Leadership Letters by Jeroen van Eerden

code • March 14, 2014

I recreated Leadership Letters #2. by Jeroen van Eerden using Hugo Giraudel’s items in a circle Sass mixin and generous use of the border property.

See the Pen Leadership Letters #2. by Jeroen van Eerden by Katy DeCorah (@katydecorah) on CodePen.

Leadership Letters #2. by Jeroen van Eerden

Border control

The project has eight block elements, .item, nested in a container. Each .item is supposed to resemble the letter ‘L’. (In my first commit I totally wrote that it was the number ‘7’, re: title.) To get the shape, I assigned the top and right border-color colors, while I gave the bottom and left border-color transparent values.

See the Pen Leadership Letters demo 1 by Katy DeCorah (@katydecorah) on CodePen.

Creating the shape with border

At first, I didn’t use the bottom or left borders at all. Instead, I used box-shadow to cast a white lip around the broadside of each element providing space between each .item. By doing that I had to increment the z-index to keep each element’s nose underneath the previous. Unfortunately, the first element in the z-index stack was then on top of the last element. I scratched my head for a while, until I removed the box-shadow and clipped each element’s nose with a transparent left border.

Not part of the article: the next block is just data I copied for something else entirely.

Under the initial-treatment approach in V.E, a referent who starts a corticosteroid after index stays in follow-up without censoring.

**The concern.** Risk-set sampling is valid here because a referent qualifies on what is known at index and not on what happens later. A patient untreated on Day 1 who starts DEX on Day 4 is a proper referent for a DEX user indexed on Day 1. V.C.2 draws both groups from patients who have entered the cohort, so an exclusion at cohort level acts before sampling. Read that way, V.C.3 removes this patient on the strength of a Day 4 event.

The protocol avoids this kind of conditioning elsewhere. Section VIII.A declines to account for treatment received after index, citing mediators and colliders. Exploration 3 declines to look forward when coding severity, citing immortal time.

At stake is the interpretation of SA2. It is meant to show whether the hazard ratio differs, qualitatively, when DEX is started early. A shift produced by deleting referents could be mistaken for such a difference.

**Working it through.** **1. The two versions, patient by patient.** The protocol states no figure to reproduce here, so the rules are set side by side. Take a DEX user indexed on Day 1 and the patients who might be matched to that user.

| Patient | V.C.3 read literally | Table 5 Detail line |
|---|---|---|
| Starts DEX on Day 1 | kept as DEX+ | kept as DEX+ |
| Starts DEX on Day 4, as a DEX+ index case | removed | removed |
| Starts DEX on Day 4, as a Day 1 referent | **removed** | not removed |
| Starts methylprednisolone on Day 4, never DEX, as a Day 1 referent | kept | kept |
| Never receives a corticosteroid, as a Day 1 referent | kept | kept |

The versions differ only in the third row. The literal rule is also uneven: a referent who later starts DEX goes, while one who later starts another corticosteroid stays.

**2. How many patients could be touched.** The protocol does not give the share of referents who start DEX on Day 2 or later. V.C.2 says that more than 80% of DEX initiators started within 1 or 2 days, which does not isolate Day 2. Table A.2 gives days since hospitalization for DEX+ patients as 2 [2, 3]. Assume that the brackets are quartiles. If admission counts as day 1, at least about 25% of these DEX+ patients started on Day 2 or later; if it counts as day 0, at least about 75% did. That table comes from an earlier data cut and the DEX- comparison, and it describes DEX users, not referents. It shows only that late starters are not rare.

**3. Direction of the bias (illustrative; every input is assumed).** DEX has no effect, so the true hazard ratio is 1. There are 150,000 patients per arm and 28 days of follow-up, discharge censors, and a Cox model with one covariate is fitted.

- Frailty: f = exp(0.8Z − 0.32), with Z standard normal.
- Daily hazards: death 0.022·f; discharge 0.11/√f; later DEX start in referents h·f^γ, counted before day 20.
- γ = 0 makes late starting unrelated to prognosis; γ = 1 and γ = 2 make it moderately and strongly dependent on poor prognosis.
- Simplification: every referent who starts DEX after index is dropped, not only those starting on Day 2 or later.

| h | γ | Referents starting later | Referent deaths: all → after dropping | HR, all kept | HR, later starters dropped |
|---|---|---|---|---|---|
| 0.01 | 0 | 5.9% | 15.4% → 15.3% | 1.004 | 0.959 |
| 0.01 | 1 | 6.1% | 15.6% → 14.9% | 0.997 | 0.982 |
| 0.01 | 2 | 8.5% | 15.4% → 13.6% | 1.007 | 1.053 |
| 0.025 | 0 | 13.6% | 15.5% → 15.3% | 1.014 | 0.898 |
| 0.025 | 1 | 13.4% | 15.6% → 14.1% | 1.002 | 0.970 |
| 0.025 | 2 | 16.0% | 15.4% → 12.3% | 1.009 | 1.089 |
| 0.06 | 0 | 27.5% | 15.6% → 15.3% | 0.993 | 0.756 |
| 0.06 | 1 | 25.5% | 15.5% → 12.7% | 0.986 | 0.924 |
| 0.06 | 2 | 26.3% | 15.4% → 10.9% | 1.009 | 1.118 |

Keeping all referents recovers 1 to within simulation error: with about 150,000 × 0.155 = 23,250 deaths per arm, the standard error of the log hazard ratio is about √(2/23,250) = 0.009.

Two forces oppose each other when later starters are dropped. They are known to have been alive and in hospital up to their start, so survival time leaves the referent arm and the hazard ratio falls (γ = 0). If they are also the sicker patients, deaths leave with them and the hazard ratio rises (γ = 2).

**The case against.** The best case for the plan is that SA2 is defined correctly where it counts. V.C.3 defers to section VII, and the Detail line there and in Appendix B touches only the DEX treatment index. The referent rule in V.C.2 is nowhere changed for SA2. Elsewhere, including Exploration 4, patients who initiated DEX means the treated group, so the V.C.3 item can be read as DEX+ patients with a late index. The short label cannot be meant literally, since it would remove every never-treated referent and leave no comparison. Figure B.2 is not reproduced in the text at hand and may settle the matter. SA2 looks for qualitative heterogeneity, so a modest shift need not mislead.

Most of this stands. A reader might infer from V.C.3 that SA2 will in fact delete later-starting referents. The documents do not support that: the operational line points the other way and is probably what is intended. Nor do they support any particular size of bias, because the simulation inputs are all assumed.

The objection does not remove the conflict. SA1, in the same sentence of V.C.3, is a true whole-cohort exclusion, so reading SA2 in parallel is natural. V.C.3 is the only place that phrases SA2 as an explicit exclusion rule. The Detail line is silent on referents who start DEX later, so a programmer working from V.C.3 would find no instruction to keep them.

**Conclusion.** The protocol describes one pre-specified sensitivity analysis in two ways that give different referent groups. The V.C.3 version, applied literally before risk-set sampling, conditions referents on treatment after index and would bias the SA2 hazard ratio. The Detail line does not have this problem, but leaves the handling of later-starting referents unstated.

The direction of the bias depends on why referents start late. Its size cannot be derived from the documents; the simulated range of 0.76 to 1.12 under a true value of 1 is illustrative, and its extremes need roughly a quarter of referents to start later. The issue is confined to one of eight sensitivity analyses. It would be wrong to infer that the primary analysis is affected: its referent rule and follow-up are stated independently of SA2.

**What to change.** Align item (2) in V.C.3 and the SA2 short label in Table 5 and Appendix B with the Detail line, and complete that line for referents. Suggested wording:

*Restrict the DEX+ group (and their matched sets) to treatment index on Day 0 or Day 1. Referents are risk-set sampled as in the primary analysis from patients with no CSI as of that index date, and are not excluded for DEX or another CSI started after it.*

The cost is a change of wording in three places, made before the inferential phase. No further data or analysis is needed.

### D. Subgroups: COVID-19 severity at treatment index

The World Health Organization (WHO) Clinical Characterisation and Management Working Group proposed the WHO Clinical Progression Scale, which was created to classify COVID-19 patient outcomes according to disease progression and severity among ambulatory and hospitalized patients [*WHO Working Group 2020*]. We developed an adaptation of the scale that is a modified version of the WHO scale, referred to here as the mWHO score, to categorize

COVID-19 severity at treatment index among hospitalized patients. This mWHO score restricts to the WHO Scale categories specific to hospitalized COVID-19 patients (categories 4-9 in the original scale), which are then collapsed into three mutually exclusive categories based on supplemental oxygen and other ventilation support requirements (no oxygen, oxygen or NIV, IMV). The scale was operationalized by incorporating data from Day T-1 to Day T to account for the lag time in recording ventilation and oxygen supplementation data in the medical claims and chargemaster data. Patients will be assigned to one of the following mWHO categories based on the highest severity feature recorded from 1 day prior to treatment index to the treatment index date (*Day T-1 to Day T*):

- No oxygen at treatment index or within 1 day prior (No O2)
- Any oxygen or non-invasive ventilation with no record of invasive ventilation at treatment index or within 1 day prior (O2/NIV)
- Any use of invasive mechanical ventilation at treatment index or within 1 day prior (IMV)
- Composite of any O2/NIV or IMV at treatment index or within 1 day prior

Two cheers for simple code.


Next, I needed to get each .item on a circle and rotated about 45 degrees to achieve the cascading effect. I tweaked the items on a circle mixin until each element fell into place. I’ve used the mixin before, but I must not have examined the code. I didn’t realize that you can assign more than one rotate values in one transform rule. (I learned something new today /air guitar/).

transform: rotate(0deg) translate(0.875em) rotate(45deg);

Using the two rotates, I balanced out the items onto the circle and then locked them into position.


I used :nth-of-type to alternate the colors of my Sass list, $colors. I thought I had the :nth selector game figured out, but it took me a few tries to alternate the colors among the items.

:nth-of-type(4n + 2)
:nth-of-type(4n + 3)
:nth-of-type(4n + 4)

The above will then compute as:

(I think that this makes sense to me. Hi, I’m insecure about :nth.)

The first and fifth elements take the initial style from .item.

Border animation

Once I had the project built out, I started playing around with a few of the properties. I found that by increasing the border-bottom-width each element would appear to tuck its tail in, which created a beautiful inner circle. I added an animation to bounce from sharp edges to smooth edges to capture all the shapes.

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